Sentinel Progress

What’s up, Doc? Don’t ask my kids!

Recently I have come to a stunning revelation — my kids have zero taste in cartoons.

On Friday, I took my oldest son, Ben, to the pediatrician for his latest round of immunizations. I was gearing up for a fight. At 5-years-old, he’s past the baby stage where we can just sneak them in. Ben knew he was getting a shot, and he wasn’t happy about it.

To distract him before the doctor came in, I started trying to get Ben to play a game where I asked him about the cartoon characters printed on his gown: which one was his favorite, what line did this one say all the time, what did this one eat … stuff like that.

Granted, it’s not much of a game, but he’s usually into it. Instead, he just stared at me.

At first I thought he might be too nervous to play along (after all, he is a kid who was about to get his shots) but it slowly began to dawn on me it wasn’t that he didn’t want to play our little game — he didn’t know who they were.

You guys, it was Looney Tunes … and he had no clue. They weren’t even obscure Looney Tunes guys like Marvin the Martian or Michigan J. Frog — it was freaking Bugs Bunny! Bugs, Sylvester, Tweety and the Tasmanian Devil.

I have failed my son.

I ended up explaining in great detail who each of the characters on his little gown were — and he was very entertained by my Sylvester impersonation: the lispish “suffering succotash” — but apparently the days of Foghorn Leghorn taking on the chicken-hawk are long gone. Kids today don’t care about the coyote and the roadrunner, they’re all about Spongebob Squarepants, Paw Patrol and Peppa Pig.

But still, it bothered me. How could my son not know who Tweety Bird was?

Well, since cable TV became a regular thing in American households, Saturday morning cartoons have become a thing of the past.

My kids don’t have to wait until the weekends for animated shows, there’s entire networks dedicated to them now. Want to see Mickey Mouse? Well, just turn on the Disney channel. Done.

Later, when we returned home, I amazed him further by pulling up old YouTube videos of classic episodes. But as I sat there watching them with him, something else occurred to me: some of these old cartoons are pretty messed up.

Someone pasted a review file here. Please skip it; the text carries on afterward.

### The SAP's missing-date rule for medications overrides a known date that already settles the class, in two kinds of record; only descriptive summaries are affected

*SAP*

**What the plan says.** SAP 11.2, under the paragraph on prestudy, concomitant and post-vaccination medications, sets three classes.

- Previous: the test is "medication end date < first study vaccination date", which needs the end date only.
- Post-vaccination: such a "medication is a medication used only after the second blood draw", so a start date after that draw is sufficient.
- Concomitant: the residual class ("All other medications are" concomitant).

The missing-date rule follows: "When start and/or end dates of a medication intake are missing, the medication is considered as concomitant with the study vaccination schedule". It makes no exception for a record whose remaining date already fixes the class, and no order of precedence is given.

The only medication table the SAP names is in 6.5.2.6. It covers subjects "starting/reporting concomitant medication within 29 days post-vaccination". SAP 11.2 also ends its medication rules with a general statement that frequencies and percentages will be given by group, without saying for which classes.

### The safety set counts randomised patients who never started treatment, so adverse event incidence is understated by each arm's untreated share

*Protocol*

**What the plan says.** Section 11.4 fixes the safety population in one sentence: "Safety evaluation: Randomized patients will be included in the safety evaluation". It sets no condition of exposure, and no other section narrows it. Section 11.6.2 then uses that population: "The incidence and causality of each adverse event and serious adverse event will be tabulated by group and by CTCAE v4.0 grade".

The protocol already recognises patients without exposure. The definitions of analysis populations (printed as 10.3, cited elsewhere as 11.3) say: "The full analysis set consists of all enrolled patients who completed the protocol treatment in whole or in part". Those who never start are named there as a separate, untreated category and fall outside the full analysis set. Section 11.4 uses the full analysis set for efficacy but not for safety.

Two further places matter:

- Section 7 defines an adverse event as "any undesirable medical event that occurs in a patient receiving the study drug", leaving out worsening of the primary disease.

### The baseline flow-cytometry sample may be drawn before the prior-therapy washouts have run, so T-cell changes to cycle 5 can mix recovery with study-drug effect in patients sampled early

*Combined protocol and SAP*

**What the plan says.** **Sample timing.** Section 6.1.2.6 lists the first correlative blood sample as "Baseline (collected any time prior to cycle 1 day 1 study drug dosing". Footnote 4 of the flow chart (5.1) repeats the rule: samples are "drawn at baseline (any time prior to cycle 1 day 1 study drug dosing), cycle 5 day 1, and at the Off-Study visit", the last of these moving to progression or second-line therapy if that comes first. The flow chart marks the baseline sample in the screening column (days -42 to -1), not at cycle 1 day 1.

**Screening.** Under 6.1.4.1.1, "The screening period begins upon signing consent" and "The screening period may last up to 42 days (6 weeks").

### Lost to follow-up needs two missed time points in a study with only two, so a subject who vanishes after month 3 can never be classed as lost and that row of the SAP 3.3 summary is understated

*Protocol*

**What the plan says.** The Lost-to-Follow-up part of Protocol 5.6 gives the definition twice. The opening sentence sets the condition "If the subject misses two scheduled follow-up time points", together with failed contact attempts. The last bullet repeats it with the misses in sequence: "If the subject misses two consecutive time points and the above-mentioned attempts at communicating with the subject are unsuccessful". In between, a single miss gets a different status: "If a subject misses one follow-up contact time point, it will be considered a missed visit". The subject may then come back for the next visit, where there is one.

Ben and I were sitting there — watching Bugs and Daffy square off on whether it was “duck season!” or “rabbit season!” — and what happens? Elmer Fudd comes up, reads the sign and shoots Daffy point blank, in the face. With a double-barrel shotgun.

What the … ?

Daffy of course takes it all in stride: He just walks over, picks his bill up off the ground and puts it back on — before it happens again.

That poor duck was shot no less than five times that episode.

In another short, a flood washes Bugs into the lair of an evil scientist who needs a “living brain” for his giant robot. After chasing Bugs around for a while, the scientist throws an axe at his head, which misses and shatters a big bottle of ether.

Bugs and the evil scientist, trapped in a room with the ether fumes, proceed to get so high they start giggling and floating around the castle. Bugs eventually passes out on a raft and ends up back in his rabbit hole where he wakes up and assumed it was all a dream.

Shot in the face? Check. Huffing ether? Check. What am I missing … Oh yeah. Blackface. (In case you were wondering, that was where I drew the line.)

So … looking back, my childhood was ingrained with violence, drugs and blatant (seriously, it was bad) racism. And yet — I turned out OK. Why? Because I had responsible parents who educated me on morals, values and right versus wrong.

Bottom line? Cartoons were just a form of entertainment for me, as they are for my kids. Are some messed up? Sure. But that’s where I step in and explain that no, you can’t really shoot someone in the face.

Should you be aware of what your kids watch? Of course. But let’s face it, if your kids are learning everything they know from cartoons — no matter how safe, PC and censored they may be nowadays — we’re all in trouble.

That’s all folks.

Strickly Speaking

Kasie Strickland

Kasie Strickland is a staff writer for The Sentinel-Progress and can be reached at Views expressed in this column are those of the writer only and do not necessarily represent the newspaper’s opinion.